MIDVALE, Utah — After a lot of red tape, Briana Lane has her skull back in one piece.
The 22-year-old woman was injured in an auto accident in January, and doctors temporarily removed nearly half her skull to save her life.
But for nearly four months afterward, the piece of bone lay in a hospital freezer across town — and Lane had to wear a plastic street hockey helmet — because of a standoff with Medicaid and the hospital over who would cover the surgery to make her whole again.
The surgery finally came through after an excruciating wait, during which she suffered extreme pain just bending down and would wake up in the morning to find that her brain had shifted to one side during the night.
Situation called 'outlandish'
“When you think of weird things happening to people you don’t think of that,” Lane said. “It’s like taking out someone’s heart — you need that!”
On Jan. 10, Lane’s car rolled over on an icy canyon road above Salt Lake City. Lane, who was not wearing a seat belt, was thrown through the windshield. (She was later charged with driving under the influence and not having a driver’s license.)
Doctors at the University of Utah Health Sciences Center in Salt Lake City removed the left side of her skull to treat bleeding on her brain. Lane’s doctor originally scheduled the replacement surgery for mid-March, a month after her release from the hospital, said her mother, Margaret McKinney, a nurse who works in another division of the medical center.
Waiting for Medicaid approval
But the operation was canceled the night before because the hospital was waiting to see whether Medicaid would cover it — a process that can take at least 90 days.
Lane, a waitress with no insurance, was sent home from the hospital with a big dent in her head where the bone had been removed but the scalp had been sewn back into place. She stayed at home, able to walk around but not go to work, and had to wear the helmet during the day.
During the wait for a decision from Medicaid, the hospital could have declared an emergency, moved ahead with the surgery, and figured out afterward who would pay — the hospital, Medicaid, or the patient. But the hospital did not do so.
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Lane’s mother said that she argued with the hospital: “We just want what you’ve taken away. Can you just give us back the skull and we’ll go on with our lives?”
After months of delay, Lane contacted a local TV station, a move she believes hastened the surgery. “All of a sudden — top of the list!” she said. The operation took place April 30.
Exactly what broke the impasse is unclear.
The operation took place after Lane’s mother’s insurance decided to cover the surgery, as well as her nearly $200,000 in medical bills.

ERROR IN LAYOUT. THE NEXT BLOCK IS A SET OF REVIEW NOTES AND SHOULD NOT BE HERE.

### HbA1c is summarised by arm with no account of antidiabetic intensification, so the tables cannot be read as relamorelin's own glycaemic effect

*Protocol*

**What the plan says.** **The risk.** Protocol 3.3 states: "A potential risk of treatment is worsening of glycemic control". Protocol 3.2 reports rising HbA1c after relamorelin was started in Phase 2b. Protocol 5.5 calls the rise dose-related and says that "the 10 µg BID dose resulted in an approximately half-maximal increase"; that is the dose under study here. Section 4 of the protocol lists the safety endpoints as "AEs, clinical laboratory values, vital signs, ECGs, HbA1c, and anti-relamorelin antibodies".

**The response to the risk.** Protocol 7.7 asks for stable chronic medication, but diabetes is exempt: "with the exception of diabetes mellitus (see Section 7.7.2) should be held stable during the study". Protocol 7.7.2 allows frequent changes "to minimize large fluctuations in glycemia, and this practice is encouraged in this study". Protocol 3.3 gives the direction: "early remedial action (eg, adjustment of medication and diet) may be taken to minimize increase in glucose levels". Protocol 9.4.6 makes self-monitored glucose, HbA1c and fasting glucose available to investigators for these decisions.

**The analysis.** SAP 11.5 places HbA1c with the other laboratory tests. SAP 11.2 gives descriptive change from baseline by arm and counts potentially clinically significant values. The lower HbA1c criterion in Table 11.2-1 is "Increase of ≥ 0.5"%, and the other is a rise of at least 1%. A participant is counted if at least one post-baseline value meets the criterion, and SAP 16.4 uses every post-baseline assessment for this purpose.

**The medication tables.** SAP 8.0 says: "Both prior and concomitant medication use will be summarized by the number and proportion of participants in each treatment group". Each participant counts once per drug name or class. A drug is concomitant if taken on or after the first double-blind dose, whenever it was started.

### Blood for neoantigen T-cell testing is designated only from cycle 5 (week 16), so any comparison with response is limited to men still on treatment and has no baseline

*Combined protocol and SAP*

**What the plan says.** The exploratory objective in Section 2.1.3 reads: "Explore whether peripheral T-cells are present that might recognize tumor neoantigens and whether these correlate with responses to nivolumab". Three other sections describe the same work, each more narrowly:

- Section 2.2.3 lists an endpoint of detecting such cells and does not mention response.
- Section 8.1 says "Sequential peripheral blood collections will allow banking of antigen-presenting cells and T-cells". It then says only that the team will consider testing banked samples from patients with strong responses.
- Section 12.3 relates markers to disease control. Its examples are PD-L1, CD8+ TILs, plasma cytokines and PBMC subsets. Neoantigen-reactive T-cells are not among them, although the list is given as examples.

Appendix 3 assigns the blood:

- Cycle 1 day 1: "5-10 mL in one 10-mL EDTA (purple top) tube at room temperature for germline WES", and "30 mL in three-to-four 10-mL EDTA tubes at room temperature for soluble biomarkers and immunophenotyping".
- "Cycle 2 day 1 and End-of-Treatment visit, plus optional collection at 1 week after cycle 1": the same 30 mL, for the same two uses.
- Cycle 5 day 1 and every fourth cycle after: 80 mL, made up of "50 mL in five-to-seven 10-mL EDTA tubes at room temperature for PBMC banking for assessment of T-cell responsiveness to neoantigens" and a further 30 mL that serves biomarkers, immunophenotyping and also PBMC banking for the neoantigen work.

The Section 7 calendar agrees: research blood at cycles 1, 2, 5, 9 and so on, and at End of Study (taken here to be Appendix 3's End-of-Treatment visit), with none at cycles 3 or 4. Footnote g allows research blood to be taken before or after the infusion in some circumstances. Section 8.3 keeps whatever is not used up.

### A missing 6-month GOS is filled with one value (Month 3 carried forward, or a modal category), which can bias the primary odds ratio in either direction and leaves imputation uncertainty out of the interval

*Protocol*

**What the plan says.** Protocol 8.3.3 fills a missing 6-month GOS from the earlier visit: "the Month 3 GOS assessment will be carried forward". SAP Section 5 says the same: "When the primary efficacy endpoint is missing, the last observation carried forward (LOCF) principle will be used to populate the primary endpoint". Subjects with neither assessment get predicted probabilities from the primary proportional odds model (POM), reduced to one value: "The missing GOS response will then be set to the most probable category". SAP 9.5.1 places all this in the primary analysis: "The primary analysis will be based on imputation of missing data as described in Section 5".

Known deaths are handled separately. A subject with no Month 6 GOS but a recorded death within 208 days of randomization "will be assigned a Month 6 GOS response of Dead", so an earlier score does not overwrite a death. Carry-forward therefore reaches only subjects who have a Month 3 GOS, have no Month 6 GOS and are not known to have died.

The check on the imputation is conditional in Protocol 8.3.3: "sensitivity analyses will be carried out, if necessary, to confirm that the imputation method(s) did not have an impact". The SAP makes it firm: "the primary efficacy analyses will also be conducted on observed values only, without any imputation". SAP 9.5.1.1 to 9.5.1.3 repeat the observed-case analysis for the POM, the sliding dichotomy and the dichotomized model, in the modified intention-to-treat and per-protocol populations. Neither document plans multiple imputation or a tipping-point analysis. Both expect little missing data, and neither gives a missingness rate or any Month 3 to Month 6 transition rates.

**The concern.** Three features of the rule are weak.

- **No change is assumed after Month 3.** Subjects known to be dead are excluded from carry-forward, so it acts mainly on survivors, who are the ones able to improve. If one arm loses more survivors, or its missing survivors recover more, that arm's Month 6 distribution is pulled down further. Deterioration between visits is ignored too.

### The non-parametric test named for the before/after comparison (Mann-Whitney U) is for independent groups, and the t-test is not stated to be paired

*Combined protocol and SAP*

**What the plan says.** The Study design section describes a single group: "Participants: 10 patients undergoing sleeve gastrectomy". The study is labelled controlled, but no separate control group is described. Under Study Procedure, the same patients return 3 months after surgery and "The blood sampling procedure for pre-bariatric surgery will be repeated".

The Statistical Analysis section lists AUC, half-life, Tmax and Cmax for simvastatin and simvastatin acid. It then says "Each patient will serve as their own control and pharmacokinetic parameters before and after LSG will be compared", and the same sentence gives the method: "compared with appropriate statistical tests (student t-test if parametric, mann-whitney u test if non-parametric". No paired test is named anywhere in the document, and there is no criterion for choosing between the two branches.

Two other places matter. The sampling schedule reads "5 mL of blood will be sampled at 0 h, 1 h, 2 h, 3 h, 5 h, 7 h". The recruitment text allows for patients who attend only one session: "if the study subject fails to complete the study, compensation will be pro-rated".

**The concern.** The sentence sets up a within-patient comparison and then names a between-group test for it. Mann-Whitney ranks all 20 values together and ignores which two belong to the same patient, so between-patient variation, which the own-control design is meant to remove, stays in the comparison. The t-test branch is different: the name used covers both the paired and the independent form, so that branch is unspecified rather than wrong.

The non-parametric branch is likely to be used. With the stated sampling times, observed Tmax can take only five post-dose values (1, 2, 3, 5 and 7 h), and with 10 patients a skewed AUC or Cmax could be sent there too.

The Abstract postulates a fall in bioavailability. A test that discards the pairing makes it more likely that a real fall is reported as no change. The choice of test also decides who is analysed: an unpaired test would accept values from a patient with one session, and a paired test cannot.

But hospital spokeswoman Anne Brillinger, while refusing to comment on certain specifics of Lane’s case because of federal privacy rules, said the medical center decided to go forward with the surgery before it learned the insurance would pay.
Utah’s Medicaid program has yet to decide whether Lane qualifies.
'We only pay the bills'
Robert Knudson, director of eligibility services at the Utah Health Department, which oversees Medicaid, said the agency has not yet seen enough evidence to decide whether her injuries entitle her to benefits under the law.
He would not comment on whether her four-month wait was unreasonable. But he said the decision over how fast Lane should have gotten treatment was up to the doctors, not Medicaid. “We only pay the bills,” he said.
A neurosurgeon at Indianapolis’ St. Vincent Hospital, Ronald Young, said such surgery would not be considered an emergency, but is typically performed within three to four weeks — the swelling has to go down first — because the risks to the patient are high.
“There’s no reason not to replace that as soon as you can,” Young said. “I don’t like to have people who are walking not have their skull.”
He added: “For a person who is walking, who is ambulatory, to not have their skull is a problem because you get a lot of brain shift. A simple fall, hitting her head or something could be horrendous.”
Today, Lane’s close-cropped hair barely covers the long curved scar on her scalp. The blackouts and dizziness are happening less often, and simple tasks are no longer excruciatingly painful.
But she said the experience has left her a little more cynical about the health care system.
“Just because they don’t have money doesn’t mean they should be treated differently from anyone else,” she said. “I’m a good person. I just happen to be not as rich as some of them.”
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